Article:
• b) The Pandemic is the only reason behind the dependence of people on Social media journalism.
  • c) The News industry is witnessing a tremendous change.
  • d) None of the above.

Q. What does the Author indicate when he quotes that ―Rose-colored glasses always lead to unfair distortion‖?

  • a) Digital Journalism is twisted.
  • b) Author means to say that he does not have any disproportionate bias for analog journalism.
  • c) Rosy picture of every news cannot be created.
  • d) All of the above.

Passage 2

If anything, the novel coronavirus disease (COVID-19) pandemic has taught us to rethink our lifestyles and question our need to travel to work every day. After all, in the age of the internet, zoom meetings and webinars can be virtually conducted and physical distancing is possible. A large nature of work in cities is of tertiary nature, a major part of which can be done from home. This can affect the way offices function and reduce the need for all employees to be physically present every day. Information Technology companies are already contemplating a move of making many of their employees work from home and make this a ‗new normal‘. If more firms follow suit, the need for huge office buildings and central business districts would change. Apartments cannot get bigger at the same rate, and people may not have space or atmosphere to work from home. This would mean that more people would opt for co-working spaces close to their homes. This could be a game-changer, for it would provide the cities to better distribute their activities throughout the spaces and rid themselves of the idea of zoning. Only a handful of professionals are allowed to function from residential zones, including doctors, lawyers, architects, etc. This needs serious rethinking. Many more professions of similar nature that do not disturb surrounding residence and have no requirements of special services should be added to the list. This new work culture would bring associated demand for food joints, cafés, stationery shops, etc. [Excerpt from „Down to Earth‟ Magazine, Blog authored by Sugeet Grover, August 17, 2020]

Q. Consider the following statement: ―Work from home culture is a sustainable method of business and should be extended to all professions." Which of the following weakens the Author‘s argument?

  • a) Not every type of profession fits in the ‗work from home‘ culture as different professions have different requirements and need different environments and workspace settings.
  • b) 'Work from home‘ impacts a person‘s mental health.
  • c) Both a) and b)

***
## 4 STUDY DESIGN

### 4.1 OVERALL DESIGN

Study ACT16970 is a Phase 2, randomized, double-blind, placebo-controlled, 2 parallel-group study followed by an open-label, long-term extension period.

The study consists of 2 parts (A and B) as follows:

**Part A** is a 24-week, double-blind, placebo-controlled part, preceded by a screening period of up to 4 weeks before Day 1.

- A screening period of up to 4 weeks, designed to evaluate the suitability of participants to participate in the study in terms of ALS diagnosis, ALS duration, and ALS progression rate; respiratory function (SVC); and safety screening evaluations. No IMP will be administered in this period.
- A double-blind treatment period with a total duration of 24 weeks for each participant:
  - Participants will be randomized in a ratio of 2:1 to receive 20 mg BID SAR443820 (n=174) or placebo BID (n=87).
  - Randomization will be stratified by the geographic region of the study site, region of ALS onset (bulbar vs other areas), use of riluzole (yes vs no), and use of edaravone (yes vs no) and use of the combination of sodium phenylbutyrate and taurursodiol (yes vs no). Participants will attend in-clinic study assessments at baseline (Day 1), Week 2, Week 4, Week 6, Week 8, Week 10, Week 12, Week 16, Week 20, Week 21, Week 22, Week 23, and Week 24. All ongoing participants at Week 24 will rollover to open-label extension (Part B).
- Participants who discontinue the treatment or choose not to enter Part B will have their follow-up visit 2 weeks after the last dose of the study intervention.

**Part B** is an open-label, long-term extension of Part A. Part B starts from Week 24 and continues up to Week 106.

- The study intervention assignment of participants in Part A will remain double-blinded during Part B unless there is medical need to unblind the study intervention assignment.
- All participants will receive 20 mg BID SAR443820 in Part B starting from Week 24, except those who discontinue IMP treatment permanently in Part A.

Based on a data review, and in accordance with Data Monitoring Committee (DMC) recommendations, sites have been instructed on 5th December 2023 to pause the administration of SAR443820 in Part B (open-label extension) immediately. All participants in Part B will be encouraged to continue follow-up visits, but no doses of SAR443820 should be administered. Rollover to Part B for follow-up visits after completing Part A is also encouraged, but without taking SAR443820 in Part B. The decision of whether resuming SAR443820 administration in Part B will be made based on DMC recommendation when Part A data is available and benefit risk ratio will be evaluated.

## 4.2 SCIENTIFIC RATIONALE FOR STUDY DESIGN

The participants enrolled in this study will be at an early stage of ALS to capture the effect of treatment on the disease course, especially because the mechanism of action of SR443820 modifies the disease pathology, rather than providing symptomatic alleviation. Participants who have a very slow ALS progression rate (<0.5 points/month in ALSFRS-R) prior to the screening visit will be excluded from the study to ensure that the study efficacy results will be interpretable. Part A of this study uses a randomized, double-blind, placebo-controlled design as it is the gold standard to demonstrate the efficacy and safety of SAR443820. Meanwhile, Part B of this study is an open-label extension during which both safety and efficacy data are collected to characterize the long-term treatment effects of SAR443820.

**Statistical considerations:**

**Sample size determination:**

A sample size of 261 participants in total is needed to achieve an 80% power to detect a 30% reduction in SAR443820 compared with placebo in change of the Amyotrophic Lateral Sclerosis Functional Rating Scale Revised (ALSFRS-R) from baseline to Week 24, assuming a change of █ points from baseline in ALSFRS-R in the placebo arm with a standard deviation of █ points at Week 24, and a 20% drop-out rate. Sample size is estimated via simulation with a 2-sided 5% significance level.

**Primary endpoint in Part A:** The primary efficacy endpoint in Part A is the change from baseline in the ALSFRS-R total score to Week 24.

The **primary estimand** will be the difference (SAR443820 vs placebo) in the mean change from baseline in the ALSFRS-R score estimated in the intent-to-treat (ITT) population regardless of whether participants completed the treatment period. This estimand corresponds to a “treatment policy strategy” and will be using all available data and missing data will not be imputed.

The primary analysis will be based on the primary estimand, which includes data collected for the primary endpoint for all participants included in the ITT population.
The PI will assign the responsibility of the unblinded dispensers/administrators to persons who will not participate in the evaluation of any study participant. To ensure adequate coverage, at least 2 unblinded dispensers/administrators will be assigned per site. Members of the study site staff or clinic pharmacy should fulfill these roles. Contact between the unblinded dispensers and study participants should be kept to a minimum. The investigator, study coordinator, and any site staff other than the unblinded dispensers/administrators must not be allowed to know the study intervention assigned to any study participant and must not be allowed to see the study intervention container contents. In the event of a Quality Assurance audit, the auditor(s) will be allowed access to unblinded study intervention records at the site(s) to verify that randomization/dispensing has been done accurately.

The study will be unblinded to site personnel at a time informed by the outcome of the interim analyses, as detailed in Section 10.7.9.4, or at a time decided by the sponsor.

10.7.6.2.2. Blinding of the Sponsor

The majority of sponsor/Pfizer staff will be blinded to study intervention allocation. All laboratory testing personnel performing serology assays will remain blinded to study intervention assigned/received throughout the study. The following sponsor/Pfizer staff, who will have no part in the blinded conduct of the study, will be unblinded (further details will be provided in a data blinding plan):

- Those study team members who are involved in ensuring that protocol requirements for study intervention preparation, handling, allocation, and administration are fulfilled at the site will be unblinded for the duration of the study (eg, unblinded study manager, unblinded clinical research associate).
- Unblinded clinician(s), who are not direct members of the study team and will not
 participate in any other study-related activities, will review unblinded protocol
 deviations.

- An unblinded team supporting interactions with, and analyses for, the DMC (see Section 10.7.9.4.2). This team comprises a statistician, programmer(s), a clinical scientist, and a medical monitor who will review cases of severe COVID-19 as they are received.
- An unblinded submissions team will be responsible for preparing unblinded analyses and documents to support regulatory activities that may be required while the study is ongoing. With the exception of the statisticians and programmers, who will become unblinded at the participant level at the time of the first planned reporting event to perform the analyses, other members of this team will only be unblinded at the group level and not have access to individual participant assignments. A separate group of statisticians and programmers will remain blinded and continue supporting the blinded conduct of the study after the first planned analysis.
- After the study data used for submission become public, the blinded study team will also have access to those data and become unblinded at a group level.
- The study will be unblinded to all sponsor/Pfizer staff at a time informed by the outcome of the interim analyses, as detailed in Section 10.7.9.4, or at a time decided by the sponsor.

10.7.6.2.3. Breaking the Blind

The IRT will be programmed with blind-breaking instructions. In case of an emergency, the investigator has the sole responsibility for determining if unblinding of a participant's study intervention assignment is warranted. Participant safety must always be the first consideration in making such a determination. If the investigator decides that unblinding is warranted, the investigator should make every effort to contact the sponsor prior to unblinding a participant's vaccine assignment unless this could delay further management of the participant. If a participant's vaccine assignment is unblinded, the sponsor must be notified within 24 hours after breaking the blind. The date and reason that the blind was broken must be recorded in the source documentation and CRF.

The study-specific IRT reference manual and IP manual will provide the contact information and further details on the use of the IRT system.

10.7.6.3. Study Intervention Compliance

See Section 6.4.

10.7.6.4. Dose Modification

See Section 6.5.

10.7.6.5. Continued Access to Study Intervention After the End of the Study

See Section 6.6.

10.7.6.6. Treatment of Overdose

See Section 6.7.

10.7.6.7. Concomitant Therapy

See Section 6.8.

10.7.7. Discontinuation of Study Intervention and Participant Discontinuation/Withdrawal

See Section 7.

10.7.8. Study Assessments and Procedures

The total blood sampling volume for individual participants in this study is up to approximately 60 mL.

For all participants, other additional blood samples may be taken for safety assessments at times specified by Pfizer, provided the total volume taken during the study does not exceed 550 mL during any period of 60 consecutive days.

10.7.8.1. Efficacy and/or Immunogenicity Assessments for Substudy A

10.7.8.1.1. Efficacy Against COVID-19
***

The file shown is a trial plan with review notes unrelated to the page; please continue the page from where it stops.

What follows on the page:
• d) Neither a) nor b)

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Q. Which of the following weakens the author‘s argument that 'Work from home‘ culture will enable better city planning?

  • a) Development of Co-working spaces will further create chaos in terms of land planning.
  • b) City planning is not only about reducing spaces.
  • c) Work from home will also reduce the flow of money in the economy.
  • d) All of the above.

Following is an array of questions to test your reasoning ability in different situations. Answer each of them according to the question asked in each of them respectively:

Q. If highways were restricted to cars and only those trucks with a capacity of fewer than 8 tons, most of the truck traffic would be forced to run outside highways. Such a reduction in the amount of truck traffic would reduce the risk of collisions on highways. The conclusion drawn in the first sentence depends on which of the following assumptions?

  • a) The roads outside the highway would be as convenient as a highway for most drivers of trucks..
  • b) Most of the roads outside highways are not ready to handle truck traffic.
  • c) Most trucks that are currently running on the highway have a capacity of more than 8 tons.
  • d) Cars are at greater risk of being involved in collisions than are trucks

Q. Read the debate between Harry and Potter and identify the main issue: Harry: Within democracies, voters are entitled to know the downside to a candidate and the other side is obviously well placed to voice it. To stifle one‘s ability to voice negative things about a candidate would be to obstruct democracy and limit free speech. Potter: Negative advertisements produce the politics of the person since the easiest advert is an attack advert that focuses on the personality or personal qualities of one‘s opponent. A negative advertisement is one that focuses upon a rival product, in this case, a rival election candidate or party in order to point its flaws and to persuade the public to not vote for it.

  • a) Whether negative advertisement strengthens democratic governance?
  • b) Whether the practice of negative advertisements is good for democracy and politics?
  • c) Whether negative advertising needs to be banned?
  • d) Whether negative advertising produces the politics of the personal?

General Critical Reasoning Questions 

Here are a few sample CLAT Critical Reasoning Questions that can help in your preparation:

Q. Directions: Read the statements followed by conclusions and answer the questions

Statement: According to Baba Ramdev “Values, integrity and peace of mind are essential for a beautiful life.”